Laboratory Experiences of Science and Engineering Graduate Students at Three Research-Oriented Universities in Taiwan

By Lin, Yii-Nii | College Student Journal, September 2011 | Go to article overview

Laboratory Experiences of Science and Engineering Graduate Students at Three Research-Oriented Universities in Taiwan


Lin, Yii-Nii, College Student Journal


The purpose of this study was to describe the laboratory experiences of science/engineering graduate students from three research-oriented universities in northern Taiwan. This study adopted a qualitative method of phenomenology utilizing indepth interviews for data collection. The ages of the participants ranged from 21 to 30 with an average age of 24.35. The two themes that emerged from data analysis included the laboratory climate and the growth and development of the graduate students.

Key word: science/engineering graduate student, laboratory experience

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The number of graduate schools in Taiwan has increased from five hundred to more than three thousand, and the number of graduate students has increased from forty thousand to over two hundred thousand in the last two decades (Ministry of Education, 2010). Enormous changes in society, the culture, and the educational environment have drastically changed the life style, values, interpersonal relationships, learning attitudes, and career development of graduate students. Taiwanese graduate students are now under more stress both in school and in their future careers, and therefore, struggle with more side effects of stress.

Forty-five percent of all graduate students in Taiwan are in the fields of science and engineering (Ministry of Education, 2010). Graduate students in science/engineering suffer from a high level of stress (Liu, 2007), especially in the role expectations of being a graduate student (Lin, 2005). Particularly, graduate students are under the stress of intense academic competition at research-oriented universities. As a result, these students are more likely to suffer negative effects in their social lives, interpersonal interactions, and psychosocial development. Forty percent of science/engineering graduate students self-evaluate as being in poor health during the semester (Lin, 2005). Moreover, science/engineering students spend much time in labs on their research projects, suffering from fatigue and experiencing fierce competition, which may trigger physical and psychological discomfort or stress symptoms. Minor symptoms include poor academic performance and inefficient experimental results. Severe symptoms consist of insomnia, anxiety, depression, frustration, and sometimes even psychological disorders, violent actions, self-inflicted injuries, or suicide.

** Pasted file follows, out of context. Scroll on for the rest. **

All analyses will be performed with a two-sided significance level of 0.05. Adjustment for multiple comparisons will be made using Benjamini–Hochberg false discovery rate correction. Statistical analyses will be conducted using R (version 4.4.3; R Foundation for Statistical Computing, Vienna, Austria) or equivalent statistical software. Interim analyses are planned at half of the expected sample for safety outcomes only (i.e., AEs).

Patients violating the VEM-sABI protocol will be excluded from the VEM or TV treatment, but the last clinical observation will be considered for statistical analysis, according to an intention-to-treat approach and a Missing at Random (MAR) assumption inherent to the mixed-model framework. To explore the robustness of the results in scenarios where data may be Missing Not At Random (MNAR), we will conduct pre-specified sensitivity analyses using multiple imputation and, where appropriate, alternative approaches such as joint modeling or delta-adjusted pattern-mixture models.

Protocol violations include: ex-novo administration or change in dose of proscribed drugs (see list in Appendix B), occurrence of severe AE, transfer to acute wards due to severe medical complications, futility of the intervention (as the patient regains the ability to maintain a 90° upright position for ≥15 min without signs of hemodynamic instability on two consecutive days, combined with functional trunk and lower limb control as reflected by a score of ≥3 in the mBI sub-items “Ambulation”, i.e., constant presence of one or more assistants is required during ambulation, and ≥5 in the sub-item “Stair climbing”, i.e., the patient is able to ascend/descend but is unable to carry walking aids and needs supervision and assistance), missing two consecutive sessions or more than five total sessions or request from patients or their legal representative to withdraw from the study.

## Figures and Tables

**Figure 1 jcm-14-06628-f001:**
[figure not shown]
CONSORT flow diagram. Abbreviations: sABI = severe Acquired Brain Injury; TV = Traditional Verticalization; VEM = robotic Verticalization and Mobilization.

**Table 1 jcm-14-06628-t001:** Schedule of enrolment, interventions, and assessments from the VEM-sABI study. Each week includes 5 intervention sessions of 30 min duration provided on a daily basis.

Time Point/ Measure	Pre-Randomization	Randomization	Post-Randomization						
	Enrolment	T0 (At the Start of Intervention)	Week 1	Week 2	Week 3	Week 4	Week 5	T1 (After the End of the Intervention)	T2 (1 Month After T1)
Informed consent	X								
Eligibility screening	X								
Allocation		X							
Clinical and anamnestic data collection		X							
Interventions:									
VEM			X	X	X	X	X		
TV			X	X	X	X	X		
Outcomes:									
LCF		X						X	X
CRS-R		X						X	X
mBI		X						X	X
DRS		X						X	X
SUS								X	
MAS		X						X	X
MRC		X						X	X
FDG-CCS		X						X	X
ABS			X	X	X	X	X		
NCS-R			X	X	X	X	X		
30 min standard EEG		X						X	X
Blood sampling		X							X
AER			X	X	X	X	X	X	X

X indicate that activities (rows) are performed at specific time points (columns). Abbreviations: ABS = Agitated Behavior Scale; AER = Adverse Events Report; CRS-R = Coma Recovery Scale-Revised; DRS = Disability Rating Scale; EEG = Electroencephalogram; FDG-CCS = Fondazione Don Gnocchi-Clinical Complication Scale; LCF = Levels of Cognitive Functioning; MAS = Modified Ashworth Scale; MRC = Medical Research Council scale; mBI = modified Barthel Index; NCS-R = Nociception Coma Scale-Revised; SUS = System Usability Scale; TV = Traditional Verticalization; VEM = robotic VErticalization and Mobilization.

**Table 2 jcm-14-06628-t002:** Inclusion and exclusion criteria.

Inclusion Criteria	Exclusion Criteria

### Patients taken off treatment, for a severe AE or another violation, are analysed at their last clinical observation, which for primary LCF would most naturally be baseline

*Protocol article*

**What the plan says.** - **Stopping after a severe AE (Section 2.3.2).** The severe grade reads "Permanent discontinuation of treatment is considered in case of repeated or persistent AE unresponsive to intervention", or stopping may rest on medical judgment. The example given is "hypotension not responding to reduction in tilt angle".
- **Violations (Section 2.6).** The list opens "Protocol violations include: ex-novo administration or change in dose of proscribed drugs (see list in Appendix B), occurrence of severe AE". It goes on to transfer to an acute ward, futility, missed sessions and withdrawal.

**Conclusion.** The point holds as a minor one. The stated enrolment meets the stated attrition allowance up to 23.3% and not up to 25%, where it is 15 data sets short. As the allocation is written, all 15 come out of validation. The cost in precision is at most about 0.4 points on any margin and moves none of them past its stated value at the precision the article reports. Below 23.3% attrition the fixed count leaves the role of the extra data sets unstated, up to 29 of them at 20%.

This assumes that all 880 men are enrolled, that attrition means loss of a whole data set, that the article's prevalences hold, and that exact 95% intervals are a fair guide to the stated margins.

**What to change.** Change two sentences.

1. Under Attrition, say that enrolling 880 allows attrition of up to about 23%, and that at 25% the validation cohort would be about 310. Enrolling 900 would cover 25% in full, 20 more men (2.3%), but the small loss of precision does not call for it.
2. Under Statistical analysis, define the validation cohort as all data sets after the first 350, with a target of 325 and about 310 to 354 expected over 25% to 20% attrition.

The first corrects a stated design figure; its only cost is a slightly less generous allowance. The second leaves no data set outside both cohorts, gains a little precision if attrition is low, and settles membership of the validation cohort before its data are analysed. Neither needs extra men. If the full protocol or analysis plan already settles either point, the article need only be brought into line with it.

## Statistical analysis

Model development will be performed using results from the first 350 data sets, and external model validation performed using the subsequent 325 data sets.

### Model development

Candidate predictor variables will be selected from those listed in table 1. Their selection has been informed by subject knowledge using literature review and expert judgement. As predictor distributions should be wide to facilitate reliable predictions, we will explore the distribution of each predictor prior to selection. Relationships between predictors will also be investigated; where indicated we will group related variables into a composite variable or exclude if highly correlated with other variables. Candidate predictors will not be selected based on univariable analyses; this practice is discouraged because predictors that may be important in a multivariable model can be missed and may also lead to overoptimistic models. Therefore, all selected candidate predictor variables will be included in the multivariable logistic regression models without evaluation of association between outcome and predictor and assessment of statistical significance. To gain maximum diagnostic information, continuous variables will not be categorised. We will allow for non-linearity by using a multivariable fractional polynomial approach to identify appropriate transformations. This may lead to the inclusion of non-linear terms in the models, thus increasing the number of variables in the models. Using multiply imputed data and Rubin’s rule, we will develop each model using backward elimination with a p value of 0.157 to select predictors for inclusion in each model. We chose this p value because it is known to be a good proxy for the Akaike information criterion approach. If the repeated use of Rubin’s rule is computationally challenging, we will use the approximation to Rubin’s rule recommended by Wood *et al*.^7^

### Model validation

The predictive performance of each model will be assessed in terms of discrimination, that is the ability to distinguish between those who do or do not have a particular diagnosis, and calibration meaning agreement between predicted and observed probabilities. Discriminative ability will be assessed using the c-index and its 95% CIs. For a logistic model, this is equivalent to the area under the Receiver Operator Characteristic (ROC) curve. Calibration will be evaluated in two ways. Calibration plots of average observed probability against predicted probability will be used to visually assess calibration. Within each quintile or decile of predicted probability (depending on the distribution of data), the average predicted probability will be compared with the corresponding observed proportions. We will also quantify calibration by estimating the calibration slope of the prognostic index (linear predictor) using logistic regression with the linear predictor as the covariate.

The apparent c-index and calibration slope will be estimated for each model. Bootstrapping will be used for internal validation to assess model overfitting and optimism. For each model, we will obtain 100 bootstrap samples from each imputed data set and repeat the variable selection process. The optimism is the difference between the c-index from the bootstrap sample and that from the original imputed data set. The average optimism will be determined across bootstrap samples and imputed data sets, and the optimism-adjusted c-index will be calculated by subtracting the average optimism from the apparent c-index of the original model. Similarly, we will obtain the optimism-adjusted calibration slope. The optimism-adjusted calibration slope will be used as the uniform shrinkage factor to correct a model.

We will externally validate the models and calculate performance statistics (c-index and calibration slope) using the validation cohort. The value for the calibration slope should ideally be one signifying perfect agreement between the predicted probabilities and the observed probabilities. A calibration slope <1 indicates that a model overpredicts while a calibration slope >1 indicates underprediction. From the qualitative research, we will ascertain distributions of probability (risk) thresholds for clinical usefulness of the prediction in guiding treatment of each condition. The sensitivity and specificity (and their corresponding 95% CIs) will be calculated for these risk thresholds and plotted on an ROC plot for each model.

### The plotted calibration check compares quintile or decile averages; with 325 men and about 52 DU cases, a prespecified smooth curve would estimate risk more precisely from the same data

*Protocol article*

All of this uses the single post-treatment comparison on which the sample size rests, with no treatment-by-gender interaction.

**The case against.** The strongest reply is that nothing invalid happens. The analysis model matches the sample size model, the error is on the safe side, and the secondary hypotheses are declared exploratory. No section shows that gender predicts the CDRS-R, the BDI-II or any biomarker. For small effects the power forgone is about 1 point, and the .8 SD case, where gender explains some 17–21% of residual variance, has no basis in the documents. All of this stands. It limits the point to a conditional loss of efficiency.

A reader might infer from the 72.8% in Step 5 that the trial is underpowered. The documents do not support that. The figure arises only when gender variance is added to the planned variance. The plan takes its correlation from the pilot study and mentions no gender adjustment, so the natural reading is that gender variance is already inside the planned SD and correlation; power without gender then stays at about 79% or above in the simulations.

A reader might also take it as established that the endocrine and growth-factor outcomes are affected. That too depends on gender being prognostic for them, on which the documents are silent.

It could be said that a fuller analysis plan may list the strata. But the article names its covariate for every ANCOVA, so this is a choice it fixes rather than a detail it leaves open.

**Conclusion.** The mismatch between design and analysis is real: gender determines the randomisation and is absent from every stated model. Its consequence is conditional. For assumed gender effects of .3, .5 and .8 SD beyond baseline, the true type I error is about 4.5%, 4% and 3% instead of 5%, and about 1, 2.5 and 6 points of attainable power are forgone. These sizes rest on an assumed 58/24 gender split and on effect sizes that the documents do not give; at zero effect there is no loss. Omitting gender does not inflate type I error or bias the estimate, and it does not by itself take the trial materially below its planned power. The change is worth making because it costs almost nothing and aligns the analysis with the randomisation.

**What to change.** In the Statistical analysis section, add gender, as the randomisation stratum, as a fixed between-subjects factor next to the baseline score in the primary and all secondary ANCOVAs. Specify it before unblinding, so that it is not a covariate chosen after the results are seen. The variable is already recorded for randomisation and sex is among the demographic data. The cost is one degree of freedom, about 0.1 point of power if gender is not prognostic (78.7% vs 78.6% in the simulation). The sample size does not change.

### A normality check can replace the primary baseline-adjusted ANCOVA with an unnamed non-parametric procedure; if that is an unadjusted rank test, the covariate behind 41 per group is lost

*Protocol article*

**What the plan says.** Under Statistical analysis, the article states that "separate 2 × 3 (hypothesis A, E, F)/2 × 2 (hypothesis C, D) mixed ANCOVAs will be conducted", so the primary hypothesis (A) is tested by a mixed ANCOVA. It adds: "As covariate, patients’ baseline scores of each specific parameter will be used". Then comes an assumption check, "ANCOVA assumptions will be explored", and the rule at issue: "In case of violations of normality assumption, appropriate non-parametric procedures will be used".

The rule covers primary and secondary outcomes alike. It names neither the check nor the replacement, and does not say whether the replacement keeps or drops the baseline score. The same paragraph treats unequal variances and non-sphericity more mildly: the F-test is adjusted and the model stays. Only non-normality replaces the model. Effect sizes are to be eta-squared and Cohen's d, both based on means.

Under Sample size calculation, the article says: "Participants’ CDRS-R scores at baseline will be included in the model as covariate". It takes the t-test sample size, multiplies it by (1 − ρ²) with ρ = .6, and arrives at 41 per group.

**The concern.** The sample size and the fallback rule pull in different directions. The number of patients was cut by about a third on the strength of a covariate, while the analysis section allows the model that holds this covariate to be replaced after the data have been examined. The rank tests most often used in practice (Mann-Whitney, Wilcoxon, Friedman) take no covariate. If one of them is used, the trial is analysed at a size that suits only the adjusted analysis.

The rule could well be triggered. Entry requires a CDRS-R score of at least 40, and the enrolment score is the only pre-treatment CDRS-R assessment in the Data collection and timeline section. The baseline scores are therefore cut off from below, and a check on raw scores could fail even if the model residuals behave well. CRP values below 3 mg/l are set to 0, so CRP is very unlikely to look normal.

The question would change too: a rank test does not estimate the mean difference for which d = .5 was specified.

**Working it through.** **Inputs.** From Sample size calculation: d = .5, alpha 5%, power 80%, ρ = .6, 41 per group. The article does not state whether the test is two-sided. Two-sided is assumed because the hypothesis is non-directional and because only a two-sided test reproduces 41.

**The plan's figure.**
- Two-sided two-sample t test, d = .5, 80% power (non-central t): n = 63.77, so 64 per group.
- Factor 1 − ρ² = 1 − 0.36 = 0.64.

But even under a high degree of stress, there are still some graduate students who perform well and maintain a good quality of life throughout graduate school. Therefore, these students' experiences of overcoming pressure and striving for growth are worth further research. The literature related to science/engineering Taiwanese graduate students is lacking. Existing studies in Taiwan employed surveys and statistics to investigate the sources of stress, difficulties, adaptations, or support of graduate students (Aiou, 2005; Chang, 2005; Hsu, 2003; Huang, 2006). These studies lack a holistic, systematic, and comprehensive portrayal of students' lives over their graduate career. Because science/engineering majors spend long hours working in laboratories and are easily isolated from the outside world, this study interviews current graduate students studying science/engineering at three research-oriented universities to describe their laboratory experiences.

Literature Review of Graduate Students

Scrutinizing research in Taiwan, academic stress had been reported to be the top stressor among graduate students (Aiou, 2005; Huang, 2006). Half of all graduate students rated themselves as being in poor health and self-evaluated anxiety as their most severe psychological problem (Huang, 2006). Lee (2005) investigated 2,144 new graduate students and discovered that the prevalence of tiredness among male students was 45.8% and among female students was 48.9%. Taiwanese graduate students viewed friends as the most important sources of support (Hsu, 2003) and received social support mainly from classmates/friends, family members, and teachers (Chang, 2005). …

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